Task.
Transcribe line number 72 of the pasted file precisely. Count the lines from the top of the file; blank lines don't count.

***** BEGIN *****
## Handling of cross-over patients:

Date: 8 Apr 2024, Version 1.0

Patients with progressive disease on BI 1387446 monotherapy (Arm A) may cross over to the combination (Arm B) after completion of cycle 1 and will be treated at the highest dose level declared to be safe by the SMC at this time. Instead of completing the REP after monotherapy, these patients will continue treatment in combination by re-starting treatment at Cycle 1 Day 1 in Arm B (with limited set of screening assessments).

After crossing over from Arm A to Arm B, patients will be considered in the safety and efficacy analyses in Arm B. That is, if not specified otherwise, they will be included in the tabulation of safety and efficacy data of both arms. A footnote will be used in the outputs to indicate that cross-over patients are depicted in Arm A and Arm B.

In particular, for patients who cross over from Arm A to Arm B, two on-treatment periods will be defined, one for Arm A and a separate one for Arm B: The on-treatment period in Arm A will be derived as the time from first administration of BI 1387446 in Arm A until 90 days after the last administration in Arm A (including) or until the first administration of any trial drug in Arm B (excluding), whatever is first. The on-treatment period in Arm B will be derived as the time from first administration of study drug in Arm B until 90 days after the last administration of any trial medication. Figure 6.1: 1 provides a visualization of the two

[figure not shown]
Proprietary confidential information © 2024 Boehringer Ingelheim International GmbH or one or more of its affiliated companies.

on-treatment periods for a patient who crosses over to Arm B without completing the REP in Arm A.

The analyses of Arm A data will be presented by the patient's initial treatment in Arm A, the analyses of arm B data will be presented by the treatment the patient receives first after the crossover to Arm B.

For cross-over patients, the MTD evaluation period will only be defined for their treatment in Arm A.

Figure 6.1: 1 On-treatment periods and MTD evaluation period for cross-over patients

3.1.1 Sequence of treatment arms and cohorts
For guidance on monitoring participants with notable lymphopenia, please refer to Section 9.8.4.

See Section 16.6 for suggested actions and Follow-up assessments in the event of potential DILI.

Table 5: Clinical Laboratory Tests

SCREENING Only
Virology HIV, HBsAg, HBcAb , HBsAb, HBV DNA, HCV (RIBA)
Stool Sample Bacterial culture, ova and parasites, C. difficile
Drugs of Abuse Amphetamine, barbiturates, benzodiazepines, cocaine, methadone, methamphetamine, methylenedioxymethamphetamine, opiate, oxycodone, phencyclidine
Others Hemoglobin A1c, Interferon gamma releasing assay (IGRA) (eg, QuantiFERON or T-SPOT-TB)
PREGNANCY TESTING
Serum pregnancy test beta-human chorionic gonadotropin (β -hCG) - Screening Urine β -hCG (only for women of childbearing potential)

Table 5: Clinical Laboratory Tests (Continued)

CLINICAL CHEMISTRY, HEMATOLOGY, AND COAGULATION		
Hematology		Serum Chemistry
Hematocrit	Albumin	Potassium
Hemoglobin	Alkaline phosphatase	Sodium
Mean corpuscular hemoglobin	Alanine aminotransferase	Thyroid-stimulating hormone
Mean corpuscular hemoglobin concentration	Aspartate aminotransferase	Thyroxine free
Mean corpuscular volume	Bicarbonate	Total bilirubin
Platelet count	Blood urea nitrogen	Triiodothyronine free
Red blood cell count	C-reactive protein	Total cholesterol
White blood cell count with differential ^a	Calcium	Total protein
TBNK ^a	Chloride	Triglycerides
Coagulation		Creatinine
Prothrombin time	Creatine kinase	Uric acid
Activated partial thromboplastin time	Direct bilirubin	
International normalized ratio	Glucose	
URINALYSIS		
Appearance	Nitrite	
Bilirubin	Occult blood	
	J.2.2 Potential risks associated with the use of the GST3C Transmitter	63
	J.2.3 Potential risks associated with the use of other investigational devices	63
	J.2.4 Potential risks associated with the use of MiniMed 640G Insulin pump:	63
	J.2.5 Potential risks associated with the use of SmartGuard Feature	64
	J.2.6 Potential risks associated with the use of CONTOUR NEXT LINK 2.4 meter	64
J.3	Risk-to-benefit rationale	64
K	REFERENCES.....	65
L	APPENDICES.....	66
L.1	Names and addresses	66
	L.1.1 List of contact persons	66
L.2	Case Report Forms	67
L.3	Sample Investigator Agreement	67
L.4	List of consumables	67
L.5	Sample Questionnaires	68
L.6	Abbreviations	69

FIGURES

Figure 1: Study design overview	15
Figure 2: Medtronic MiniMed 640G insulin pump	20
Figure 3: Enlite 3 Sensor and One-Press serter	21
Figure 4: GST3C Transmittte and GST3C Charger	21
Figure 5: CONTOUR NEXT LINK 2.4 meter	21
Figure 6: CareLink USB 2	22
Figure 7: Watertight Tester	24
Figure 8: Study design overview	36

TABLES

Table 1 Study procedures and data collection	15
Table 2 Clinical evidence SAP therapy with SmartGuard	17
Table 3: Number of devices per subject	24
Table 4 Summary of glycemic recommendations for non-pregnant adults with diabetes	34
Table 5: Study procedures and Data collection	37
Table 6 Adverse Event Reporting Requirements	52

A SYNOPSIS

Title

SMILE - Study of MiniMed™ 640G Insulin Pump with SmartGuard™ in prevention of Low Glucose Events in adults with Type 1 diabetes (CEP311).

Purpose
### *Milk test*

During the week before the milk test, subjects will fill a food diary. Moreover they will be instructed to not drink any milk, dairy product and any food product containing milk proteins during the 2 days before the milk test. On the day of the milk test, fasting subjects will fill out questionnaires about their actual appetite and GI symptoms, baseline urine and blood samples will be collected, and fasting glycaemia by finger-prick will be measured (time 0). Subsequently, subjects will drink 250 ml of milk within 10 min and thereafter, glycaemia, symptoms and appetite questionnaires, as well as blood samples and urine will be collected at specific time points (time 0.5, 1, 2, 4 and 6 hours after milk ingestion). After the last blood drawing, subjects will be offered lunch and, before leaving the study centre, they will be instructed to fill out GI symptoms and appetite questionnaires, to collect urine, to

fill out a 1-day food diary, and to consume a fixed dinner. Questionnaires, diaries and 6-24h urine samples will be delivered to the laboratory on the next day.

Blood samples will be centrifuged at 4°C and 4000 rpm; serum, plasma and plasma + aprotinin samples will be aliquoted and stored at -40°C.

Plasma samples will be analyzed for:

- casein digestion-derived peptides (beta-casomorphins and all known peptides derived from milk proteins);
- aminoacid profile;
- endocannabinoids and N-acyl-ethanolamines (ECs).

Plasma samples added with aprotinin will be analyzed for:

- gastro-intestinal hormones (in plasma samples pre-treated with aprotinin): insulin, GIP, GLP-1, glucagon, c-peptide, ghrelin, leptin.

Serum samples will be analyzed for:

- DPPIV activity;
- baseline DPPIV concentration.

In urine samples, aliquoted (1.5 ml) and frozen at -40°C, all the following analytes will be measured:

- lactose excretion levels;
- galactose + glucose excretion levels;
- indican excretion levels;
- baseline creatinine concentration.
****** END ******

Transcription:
Table 6 Adverse Event Reporting Requirements	52